Create bash Alias'
A Huge Linux Timesaver
A Huge Linux Timesaver
I know this isn't a very long/large/complex tutorial but I thought a good explination of this bash command is helpful and a huge timesaver since it helped me so much while using Linux, migrating from WinXP back in the day.
Many times when using linux one will encounter using terminal, you can't avoid it. Usually, it involves typing in a command or a chain of commands in the prompt to achieve a result or effect. My memory is horrible and I find it can be difficult to remember all of the commands available, or a particular order of commands, or even the actual command itself! There are lots.
Our solution for this is a bash alias. This clever command allows you to make custom, single-word commands that when typed into terminal or a virtual console, allow other pre-set commands or string of commands to run.
Let's take an example from my previous tutorial about converting .pdf and image files to .swf movies. The command to do this can sometimes be a bit long:
$ pdf2swf -o paged_dafile.swf /usr/share/swftools/swfs/simple_viewer.swf viewport=dafile.swf
Wouldn't it be much less time consuming to just switch to a folder and type pdfswf? To make this happen we just open your .bashrc file in Gedit and add the following new line at the bottom:
alias pdfswf="$ pdf2swf -o paged_dafile.swf /usr/share/swftools/swfs/simple_viewer.swf viewport=dafile.swf"
Oh yeah! If you're unsure how to open your .bashrc file with Gedit just use this command in a terminal window first:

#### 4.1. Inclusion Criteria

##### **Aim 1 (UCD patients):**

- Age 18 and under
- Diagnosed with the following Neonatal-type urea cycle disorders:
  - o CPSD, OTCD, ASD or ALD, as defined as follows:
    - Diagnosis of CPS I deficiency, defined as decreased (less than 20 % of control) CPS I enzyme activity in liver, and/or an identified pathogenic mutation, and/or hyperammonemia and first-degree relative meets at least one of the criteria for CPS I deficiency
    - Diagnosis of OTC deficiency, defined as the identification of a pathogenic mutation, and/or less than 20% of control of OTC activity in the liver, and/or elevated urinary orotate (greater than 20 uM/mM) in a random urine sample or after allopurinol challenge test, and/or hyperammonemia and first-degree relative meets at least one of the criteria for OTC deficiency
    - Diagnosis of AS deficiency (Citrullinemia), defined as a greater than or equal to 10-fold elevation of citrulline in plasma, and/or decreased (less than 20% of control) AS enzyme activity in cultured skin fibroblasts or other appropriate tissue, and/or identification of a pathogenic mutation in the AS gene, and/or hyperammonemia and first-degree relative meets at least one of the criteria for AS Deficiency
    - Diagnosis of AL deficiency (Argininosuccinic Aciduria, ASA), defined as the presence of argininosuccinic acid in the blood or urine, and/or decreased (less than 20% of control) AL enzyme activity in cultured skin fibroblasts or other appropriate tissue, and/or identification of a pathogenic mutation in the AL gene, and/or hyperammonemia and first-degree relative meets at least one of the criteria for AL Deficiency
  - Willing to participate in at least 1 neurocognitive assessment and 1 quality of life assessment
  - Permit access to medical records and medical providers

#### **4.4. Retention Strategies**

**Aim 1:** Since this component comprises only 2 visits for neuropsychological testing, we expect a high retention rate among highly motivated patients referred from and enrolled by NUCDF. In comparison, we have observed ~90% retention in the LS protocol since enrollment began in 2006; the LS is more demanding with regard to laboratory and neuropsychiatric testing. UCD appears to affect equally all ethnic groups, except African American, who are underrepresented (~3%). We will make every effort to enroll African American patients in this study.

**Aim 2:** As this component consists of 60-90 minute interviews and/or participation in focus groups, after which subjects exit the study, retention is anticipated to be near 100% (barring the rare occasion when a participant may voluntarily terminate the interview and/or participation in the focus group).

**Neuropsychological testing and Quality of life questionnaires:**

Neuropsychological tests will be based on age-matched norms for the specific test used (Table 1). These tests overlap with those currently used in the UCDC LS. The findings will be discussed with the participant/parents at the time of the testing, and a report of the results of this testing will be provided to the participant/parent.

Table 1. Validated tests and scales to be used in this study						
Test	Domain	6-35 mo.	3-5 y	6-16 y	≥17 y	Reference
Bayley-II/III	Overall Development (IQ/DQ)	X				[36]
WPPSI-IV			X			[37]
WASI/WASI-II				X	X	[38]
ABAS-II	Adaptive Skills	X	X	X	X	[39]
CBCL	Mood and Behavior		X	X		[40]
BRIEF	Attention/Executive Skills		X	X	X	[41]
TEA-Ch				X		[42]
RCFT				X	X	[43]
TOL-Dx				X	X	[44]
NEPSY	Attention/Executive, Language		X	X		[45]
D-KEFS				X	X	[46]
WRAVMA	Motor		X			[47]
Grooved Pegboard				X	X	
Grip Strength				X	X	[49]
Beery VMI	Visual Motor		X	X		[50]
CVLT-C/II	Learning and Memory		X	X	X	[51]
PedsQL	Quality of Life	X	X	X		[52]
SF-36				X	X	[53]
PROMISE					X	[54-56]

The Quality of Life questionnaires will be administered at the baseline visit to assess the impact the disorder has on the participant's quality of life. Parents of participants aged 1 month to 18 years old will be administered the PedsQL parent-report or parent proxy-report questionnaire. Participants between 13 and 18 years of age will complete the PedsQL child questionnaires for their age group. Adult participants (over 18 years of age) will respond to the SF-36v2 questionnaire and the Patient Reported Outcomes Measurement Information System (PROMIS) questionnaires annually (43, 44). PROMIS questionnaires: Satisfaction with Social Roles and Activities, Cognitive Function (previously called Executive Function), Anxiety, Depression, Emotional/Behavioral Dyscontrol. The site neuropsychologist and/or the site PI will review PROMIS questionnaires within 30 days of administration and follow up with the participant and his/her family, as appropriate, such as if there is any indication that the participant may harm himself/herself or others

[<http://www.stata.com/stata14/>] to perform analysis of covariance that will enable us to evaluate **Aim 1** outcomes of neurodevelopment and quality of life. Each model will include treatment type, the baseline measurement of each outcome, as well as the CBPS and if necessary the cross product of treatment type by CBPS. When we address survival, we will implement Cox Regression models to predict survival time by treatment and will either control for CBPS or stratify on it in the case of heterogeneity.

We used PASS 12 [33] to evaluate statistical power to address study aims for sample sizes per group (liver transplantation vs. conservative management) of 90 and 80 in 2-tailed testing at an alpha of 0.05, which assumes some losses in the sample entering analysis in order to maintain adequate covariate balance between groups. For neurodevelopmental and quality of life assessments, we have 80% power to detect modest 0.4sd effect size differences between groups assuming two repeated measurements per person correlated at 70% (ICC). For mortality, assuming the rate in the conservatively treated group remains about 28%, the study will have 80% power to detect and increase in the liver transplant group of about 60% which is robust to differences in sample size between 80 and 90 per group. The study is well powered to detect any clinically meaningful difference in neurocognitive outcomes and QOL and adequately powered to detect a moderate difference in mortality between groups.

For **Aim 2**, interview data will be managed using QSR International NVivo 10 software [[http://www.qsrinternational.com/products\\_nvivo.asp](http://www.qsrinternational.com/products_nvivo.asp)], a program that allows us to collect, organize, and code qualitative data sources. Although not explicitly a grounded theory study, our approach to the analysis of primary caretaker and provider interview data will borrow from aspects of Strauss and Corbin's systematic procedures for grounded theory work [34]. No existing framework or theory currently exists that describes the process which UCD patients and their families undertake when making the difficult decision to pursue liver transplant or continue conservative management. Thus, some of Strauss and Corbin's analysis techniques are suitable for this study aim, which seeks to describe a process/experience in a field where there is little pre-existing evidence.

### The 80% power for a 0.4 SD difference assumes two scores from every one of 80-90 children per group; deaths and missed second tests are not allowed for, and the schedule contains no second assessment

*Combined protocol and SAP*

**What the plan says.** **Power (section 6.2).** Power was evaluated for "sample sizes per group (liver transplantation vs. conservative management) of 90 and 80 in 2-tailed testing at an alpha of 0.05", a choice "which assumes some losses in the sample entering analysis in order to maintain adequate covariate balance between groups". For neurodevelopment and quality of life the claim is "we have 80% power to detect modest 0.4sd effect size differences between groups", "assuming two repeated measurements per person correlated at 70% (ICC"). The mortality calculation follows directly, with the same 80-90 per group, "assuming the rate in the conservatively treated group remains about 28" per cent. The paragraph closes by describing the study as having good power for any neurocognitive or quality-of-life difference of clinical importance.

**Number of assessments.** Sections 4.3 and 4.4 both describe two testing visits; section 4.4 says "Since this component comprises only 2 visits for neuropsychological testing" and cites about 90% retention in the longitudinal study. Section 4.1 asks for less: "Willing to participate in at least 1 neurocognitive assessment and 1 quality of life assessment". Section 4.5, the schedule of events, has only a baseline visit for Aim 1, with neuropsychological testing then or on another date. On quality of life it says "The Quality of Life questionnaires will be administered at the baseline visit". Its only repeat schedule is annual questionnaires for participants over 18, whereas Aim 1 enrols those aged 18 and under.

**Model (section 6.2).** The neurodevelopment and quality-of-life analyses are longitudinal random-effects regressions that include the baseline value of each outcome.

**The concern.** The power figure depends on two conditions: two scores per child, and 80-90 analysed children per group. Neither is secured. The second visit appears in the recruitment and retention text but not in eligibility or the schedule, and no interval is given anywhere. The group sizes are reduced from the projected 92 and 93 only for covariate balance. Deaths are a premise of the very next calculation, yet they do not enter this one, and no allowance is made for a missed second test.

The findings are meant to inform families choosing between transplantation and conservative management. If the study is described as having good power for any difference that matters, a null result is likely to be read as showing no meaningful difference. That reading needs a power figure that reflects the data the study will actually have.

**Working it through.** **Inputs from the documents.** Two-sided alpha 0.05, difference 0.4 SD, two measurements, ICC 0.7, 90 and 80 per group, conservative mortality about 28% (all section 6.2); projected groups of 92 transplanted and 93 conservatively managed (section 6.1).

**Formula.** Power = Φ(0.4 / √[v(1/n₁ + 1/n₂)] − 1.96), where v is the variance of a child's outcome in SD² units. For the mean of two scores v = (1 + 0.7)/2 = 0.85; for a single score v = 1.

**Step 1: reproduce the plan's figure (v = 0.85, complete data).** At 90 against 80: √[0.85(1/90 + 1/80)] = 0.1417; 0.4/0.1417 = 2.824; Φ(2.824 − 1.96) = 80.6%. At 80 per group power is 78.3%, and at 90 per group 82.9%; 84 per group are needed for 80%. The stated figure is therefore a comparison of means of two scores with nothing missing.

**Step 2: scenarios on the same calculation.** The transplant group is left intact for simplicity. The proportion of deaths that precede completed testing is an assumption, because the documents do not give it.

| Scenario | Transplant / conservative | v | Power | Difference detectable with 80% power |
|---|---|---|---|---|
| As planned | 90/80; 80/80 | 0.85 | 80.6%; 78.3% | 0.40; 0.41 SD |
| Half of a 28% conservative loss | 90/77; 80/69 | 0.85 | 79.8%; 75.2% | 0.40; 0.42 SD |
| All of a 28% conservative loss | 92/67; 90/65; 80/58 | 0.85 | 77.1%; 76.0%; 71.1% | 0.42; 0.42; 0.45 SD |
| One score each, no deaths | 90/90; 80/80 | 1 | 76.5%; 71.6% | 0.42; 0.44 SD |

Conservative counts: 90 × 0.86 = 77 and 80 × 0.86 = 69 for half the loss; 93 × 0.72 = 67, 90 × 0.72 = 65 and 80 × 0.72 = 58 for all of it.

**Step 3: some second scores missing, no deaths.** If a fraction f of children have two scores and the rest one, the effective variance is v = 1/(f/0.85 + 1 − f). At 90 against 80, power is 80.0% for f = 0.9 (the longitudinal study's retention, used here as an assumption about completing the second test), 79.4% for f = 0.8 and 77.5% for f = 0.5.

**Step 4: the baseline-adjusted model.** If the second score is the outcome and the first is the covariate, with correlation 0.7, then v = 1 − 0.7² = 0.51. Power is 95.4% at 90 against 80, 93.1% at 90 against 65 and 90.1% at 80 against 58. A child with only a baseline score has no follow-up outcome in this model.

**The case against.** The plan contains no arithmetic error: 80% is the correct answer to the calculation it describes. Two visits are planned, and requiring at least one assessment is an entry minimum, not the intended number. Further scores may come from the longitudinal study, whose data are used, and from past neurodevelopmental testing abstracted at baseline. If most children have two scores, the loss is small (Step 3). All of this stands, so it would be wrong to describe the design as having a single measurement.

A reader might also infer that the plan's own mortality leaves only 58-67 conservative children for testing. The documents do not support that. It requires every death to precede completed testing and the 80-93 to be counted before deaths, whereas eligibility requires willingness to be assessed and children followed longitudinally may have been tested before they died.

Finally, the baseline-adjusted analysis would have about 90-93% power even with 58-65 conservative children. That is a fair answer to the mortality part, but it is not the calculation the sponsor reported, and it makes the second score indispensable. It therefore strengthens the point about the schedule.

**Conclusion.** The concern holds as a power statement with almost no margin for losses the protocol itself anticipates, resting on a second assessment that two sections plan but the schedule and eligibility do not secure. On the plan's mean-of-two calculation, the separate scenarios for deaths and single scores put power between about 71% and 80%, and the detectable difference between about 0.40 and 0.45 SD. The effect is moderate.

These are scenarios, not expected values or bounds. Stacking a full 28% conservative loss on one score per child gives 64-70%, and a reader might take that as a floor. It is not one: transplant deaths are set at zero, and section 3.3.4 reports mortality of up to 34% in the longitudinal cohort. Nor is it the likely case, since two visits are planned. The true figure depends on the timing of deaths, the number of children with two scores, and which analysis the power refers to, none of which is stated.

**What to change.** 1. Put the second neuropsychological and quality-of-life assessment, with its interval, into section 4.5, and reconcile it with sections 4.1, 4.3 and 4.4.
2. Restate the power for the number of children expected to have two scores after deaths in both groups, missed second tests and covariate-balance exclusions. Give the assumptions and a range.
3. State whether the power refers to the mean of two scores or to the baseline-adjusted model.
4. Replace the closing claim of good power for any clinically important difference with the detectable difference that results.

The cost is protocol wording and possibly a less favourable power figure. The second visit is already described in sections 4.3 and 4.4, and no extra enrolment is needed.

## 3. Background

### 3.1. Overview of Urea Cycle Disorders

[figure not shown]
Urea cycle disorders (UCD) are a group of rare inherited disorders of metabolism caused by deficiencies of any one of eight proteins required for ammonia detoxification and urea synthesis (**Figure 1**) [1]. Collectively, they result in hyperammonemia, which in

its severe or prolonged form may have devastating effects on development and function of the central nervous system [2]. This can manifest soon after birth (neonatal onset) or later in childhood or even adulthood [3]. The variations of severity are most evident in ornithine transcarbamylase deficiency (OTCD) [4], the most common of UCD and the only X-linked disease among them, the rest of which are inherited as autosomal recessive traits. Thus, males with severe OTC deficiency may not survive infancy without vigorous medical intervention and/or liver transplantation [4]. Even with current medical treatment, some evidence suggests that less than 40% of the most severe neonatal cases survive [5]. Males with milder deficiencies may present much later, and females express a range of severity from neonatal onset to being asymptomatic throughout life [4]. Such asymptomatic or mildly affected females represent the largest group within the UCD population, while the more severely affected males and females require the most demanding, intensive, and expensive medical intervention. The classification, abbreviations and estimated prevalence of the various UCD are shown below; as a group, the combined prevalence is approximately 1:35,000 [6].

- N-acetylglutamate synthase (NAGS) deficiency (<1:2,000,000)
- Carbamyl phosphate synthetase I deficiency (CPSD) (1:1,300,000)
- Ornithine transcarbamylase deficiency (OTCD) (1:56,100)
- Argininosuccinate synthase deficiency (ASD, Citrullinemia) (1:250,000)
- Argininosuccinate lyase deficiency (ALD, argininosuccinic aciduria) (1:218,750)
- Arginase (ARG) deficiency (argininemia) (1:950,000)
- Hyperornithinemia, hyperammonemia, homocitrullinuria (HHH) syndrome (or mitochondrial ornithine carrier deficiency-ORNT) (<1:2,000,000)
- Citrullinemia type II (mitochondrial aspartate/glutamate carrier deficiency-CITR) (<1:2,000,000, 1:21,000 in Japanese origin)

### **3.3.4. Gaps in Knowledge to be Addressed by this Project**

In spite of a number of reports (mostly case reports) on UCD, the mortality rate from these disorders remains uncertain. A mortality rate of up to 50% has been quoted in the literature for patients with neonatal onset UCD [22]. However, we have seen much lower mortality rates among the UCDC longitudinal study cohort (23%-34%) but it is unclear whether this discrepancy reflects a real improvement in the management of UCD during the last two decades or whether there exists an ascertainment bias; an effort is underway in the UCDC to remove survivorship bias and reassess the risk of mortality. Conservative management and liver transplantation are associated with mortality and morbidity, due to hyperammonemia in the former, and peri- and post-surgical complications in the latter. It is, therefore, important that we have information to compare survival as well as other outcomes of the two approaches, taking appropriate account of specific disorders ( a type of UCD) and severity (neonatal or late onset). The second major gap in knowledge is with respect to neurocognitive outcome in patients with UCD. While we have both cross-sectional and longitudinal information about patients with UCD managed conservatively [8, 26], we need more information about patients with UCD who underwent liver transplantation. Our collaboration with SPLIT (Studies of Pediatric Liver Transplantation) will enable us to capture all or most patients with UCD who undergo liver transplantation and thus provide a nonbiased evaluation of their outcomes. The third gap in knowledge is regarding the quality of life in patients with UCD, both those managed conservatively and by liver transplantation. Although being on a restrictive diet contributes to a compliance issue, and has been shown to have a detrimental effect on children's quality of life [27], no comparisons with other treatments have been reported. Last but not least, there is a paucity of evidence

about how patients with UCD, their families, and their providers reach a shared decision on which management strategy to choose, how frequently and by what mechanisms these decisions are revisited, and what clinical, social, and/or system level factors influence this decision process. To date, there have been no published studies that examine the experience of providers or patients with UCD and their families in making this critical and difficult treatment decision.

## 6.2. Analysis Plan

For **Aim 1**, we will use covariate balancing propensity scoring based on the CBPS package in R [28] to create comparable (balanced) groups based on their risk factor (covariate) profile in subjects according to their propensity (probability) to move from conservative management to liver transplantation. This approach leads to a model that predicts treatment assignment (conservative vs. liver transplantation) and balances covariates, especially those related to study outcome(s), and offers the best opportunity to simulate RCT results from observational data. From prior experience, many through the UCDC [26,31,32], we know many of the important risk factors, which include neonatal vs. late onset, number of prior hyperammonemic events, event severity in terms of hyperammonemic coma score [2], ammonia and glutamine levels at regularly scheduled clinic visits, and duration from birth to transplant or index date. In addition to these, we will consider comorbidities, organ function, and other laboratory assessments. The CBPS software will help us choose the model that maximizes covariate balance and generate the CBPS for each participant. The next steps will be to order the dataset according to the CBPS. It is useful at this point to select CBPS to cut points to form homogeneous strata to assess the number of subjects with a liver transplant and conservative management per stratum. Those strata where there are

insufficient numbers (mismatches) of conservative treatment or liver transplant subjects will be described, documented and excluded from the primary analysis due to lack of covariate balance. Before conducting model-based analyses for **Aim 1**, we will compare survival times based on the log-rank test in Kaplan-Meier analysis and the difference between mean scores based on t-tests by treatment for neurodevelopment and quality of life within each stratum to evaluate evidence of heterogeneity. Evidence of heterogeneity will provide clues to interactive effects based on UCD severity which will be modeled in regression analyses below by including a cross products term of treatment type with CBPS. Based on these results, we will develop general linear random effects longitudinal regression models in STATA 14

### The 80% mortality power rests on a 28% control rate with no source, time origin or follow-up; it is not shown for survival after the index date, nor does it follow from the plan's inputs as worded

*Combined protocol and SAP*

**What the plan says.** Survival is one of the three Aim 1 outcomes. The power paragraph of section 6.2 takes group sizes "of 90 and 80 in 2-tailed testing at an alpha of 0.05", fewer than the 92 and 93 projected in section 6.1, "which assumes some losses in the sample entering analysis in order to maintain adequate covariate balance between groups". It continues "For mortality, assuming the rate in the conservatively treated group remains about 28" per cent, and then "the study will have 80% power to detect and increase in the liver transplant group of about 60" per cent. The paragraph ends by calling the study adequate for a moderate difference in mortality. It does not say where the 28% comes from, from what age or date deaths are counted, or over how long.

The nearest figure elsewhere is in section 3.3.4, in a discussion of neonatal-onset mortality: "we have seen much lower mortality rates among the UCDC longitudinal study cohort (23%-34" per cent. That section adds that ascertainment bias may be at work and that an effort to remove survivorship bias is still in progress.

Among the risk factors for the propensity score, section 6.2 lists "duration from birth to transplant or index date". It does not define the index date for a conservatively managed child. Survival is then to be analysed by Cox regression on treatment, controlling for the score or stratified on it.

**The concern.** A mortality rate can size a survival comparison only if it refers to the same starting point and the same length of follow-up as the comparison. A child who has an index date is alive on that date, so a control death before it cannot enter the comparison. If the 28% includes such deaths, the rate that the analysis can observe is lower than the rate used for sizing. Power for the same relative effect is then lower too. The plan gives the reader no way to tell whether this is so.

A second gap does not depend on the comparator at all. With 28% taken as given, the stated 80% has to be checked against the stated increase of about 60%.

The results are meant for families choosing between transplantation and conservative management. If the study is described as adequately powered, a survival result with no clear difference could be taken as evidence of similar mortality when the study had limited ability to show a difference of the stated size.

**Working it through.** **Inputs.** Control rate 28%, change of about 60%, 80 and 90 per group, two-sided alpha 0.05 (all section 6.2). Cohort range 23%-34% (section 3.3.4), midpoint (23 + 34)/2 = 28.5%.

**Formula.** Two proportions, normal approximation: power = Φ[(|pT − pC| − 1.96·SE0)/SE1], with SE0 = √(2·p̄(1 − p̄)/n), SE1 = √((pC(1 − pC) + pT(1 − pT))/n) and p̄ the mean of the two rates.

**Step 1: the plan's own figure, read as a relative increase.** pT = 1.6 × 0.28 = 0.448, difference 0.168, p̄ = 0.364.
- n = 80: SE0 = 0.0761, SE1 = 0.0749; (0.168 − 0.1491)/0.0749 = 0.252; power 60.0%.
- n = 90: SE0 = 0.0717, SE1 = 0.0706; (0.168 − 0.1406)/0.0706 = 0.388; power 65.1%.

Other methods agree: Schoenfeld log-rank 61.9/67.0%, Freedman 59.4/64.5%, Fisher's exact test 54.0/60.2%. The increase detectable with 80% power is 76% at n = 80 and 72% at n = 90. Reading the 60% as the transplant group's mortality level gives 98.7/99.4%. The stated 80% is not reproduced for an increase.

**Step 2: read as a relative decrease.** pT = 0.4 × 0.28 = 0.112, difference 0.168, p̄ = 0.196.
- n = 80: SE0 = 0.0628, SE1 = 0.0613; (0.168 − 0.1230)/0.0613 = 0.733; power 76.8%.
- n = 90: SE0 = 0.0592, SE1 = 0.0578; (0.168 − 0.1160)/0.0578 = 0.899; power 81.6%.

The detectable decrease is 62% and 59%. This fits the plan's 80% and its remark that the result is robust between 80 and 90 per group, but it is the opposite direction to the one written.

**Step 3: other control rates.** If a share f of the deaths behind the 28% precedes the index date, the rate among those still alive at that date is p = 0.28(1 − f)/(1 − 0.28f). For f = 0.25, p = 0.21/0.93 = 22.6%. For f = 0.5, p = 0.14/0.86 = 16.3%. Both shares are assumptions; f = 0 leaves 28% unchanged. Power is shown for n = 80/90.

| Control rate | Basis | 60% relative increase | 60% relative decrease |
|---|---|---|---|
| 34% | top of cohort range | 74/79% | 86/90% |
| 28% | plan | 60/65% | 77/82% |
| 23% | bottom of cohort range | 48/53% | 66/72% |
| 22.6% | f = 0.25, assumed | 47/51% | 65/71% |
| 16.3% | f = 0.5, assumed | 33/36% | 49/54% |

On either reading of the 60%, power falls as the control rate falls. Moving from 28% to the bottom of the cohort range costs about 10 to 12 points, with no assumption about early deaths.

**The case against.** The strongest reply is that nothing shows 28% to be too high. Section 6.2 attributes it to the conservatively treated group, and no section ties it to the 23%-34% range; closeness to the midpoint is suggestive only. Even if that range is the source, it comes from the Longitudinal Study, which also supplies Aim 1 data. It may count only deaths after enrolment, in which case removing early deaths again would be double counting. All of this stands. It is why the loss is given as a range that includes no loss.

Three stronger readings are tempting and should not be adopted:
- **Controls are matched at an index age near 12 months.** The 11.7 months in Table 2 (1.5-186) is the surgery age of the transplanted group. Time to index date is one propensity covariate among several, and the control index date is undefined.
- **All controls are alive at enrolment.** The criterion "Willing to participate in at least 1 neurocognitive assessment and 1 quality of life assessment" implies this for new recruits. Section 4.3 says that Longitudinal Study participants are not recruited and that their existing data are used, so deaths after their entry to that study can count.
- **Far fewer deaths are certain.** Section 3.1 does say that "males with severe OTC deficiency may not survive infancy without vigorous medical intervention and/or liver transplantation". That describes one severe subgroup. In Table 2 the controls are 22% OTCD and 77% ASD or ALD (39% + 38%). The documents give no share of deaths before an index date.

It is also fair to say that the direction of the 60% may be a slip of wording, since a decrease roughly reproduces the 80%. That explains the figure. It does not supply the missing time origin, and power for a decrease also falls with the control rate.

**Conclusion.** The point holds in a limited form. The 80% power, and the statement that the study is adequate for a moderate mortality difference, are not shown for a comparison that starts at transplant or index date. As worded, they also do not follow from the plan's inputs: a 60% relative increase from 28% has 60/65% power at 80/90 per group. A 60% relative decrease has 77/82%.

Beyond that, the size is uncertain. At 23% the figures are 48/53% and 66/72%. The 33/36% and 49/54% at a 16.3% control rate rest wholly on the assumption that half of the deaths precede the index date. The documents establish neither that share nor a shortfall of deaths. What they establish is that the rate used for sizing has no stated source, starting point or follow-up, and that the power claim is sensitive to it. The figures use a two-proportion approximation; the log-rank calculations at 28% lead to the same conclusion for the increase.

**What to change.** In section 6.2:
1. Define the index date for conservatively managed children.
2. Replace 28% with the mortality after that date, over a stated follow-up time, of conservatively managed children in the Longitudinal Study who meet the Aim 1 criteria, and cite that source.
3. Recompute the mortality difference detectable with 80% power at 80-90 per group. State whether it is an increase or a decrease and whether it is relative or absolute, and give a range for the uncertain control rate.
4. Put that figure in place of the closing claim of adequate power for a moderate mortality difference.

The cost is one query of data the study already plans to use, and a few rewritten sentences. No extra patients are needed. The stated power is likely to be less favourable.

So, what did the alias example do? Well, the new command you want to create comes first, pdfswf. Following this is the command you would like to run. If the command has spaces in it, like the one above you have to enclose it with "quotation marks".
Now you can test if our new command works by typing pdfswf in a folder with a pdf file you want to convert to a flash slideshow labeled dafile.pdf.
You can have as many alias commands as you wish inside your .bashrc file, just remember to make a new line for each one.
Before you go all alias crazy, make sure the commands you're making up aren't already in use. There are a lot of commands that you think are available but could already be taken. Linux is a practical OS made by logical people with a similar programming mind-set. There's always cross-over somewhere.
You can check to see if a command is already taken by typing whereis followed by the command. So, to check if pdfswf is already in use before making an alias, you would type whereis pdfswf into a terminal window. If you get a listing of a folder, then you know the command is already used. If you just see the command with nothing after, then you're free to assign it!
An awesome contribution from no2pencil is this cool snippet which sets up alias commands in .profile. Awesome.